Taking a page from Google’s book, Microsoft is speeding up the release schedule for its Edge browser and will issue updates every four weeks instead of six weeks, the company announced Friday.
If reading that gave you déjà vu, that might be because Google issued a similar announcement last week in which it stated that it’s accelerating Chrome’s release cycle to—you guessed it—every four weeks instead of six weeks starting in Q3 2021.
“As contributors to the Chromium project, we look forward to the new 4-week major release cycle cadence that Google announced to help deliver that innovation to our customers even faster,” Microsoft said in a blog post.
This way, Edge users will gain faster access to Microsoft’s new features and security patches. And since, as of 2020, Edge has been rebuilt in Google’s open-source browser project Chromium, matching its release schedule with Chrome’s makes it easier to keep the two browsers in sync.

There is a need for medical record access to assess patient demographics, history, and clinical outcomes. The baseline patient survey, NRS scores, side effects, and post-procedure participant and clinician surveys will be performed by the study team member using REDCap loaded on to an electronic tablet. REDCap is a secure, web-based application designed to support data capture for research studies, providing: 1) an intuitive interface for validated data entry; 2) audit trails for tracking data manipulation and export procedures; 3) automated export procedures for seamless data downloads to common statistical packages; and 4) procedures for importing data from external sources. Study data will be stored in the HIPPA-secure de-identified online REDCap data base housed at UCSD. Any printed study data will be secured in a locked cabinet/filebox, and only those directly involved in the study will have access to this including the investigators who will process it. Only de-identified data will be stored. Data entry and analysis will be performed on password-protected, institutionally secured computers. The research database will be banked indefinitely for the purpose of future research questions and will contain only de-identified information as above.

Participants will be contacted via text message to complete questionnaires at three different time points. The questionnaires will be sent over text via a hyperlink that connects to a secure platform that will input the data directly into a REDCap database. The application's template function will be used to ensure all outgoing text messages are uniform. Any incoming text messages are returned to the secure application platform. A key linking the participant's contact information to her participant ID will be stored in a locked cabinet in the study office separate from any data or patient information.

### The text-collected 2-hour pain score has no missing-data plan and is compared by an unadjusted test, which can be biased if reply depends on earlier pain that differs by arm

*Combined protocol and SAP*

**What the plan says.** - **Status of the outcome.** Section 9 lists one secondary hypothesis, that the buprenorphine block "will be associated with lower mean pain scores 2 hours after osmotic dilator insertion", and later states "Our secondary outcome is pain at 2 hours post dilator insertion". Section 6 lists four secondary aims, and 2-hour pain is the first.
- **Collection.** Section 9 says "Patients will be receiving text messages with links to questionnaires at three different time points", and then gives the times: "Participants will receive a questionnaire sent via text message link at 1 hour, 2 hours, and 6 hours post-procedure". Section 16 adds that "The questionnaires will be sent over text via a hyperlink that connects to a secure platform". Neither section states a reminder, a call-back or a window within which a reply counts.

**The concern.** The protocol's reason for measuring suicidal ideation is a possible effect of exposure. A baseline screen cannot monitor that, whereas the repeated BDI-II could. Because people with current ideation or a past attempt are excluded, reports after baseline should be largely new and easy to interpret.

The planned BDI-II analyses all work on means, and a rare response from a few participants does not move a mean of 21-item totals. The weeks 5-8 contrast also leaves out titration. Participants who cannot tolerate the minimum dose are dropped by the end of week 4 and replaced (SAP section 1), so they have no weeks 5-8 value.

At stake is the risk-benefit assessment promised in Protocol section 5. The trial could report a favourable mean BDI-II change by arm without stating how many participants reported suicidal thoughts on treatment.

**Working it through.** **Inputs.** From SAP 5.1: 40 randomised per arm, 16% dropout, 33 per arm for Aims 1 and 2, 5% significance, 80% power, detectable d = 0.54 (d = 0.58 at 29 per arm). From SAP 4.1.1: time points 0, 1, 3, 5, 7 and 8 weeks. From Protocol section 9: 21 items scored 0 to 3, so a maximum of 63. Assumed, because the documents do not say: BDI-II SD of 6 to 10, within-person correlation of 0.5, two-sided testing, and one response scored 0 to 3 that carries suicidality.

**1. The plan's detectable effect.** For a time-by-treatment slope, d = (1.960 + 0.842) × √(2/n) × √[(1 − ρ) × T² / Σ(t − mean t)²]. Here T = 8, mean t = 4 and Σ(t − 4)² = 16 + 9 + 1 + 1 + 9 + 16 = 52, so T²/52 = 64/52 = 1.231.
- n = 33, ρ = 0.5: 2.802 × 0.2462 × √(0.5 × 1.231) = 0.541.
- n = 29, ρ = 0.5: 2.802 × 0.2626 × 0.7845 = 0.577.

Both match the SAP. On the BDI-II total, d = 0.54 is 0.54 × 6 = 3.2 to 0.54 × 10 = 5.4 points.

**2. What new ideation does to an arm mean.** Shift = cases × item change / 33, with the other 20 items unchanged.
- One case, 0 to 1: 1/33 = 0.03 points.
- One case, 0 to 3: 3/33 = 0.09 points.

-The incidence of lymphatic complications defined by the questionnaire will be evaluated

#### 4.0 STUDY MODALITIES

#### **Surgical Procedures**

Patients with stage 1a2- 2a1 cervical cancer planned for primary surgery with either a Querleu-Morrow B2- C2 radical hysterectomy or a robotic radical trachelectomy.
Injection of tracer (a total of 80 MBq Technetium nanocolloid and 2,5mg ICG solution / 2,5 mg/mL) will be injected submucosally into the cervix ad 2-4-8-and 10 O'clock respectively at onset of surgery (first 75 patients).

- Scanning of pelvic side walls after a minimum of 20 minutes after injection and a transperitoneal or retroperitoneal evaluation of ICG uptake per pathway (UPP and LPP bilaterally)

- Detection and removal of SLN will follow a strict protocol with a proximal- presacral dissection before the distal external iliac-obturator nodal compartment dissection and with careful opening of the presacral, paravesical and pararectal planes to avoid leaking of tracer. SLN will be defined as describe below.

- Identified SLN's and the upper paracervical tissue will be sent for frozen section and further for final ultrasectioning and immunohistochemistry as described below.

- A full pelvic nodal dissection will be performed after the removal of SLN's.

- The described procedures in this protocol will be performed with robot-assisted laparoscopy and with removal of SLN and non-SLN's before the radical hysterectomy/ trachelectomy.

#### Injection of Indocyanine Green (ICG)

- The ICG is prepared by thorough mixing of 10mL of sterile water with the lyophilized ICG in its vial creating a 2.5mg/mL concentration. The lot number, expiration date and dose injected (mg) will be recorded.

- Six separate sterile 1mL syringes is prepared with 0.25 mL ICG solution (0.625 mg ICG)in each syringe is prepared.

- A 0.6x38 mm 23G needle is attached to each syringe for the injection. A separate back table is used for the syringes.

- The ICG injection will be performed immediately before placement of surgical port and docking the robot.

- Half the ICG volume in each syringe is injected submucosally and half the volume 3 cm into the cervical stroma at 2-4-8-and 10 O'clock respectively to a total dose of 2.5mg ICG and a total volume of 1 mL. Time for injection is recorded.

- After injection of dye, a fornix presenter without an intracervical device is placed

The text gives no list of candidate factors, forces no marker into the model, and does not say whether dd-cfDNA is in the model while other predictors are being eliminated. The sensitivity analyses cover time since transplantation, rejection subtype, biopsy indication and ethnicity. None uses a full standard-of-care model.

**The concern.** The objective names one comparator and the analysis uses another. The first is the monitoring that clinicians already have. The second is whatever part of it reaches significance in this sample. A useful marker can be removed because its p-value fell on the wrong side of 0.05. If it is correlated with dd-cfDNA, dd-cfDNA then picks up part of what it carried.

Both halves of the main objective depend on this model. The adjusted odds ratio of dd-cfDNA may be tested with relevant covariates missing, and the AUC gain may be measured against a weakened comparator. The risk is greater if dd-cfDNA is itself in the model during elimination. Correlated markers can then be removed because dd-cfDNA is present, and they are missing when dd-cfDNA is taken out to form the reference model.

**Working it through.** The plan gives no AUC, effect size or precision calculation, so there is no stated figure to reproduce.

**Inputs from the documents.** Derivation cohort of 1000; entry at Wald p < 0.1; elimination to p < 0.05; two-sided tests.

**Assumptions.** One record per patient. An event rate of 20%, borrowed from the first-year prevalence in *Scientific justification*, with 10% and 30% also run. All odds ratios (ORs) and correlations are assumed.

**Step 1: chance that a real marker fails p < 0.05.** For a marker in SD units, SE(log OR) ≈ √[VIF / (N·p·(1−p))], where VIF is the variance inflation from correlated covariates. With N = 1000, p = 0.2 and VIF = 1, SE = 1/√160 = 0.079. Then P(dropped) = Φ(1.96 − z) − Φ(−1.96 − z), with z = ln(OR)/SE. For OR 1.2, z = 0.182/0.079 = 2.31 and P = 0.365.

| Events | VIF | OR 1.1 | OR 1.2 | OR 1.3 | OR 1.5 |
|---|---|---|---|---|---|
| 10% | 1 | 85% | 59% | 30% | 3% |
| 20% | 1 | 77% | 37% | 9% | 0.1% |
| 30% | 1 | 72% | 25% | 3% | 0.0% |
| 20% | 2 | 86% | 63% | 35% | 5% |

The new schedule will go into effect with Edge 94, which is currently slated for a September release. Also following Google’s lead, Microsoft is offering its enterprise customers the option of a longer, more manageable release cycle, which translates to a release every eight weeks along with biweekly security updates for “the most important fixes.” However, the four-week cycle will be the default, according to Microsoft.
As the Verge points out, another popular web browser, Brave, which is also based in Chromium, is adjusting to match the new four-week schedule as well.
I say Microsoft’s got the right idea if it makes for a more seamless online experience. Collaborating with Google seems to be working out for Edge a lot better than attempting to go toe-to-toe with Chrome did for its predecessor, the beleaguered and often ridiculed Internet Explorer.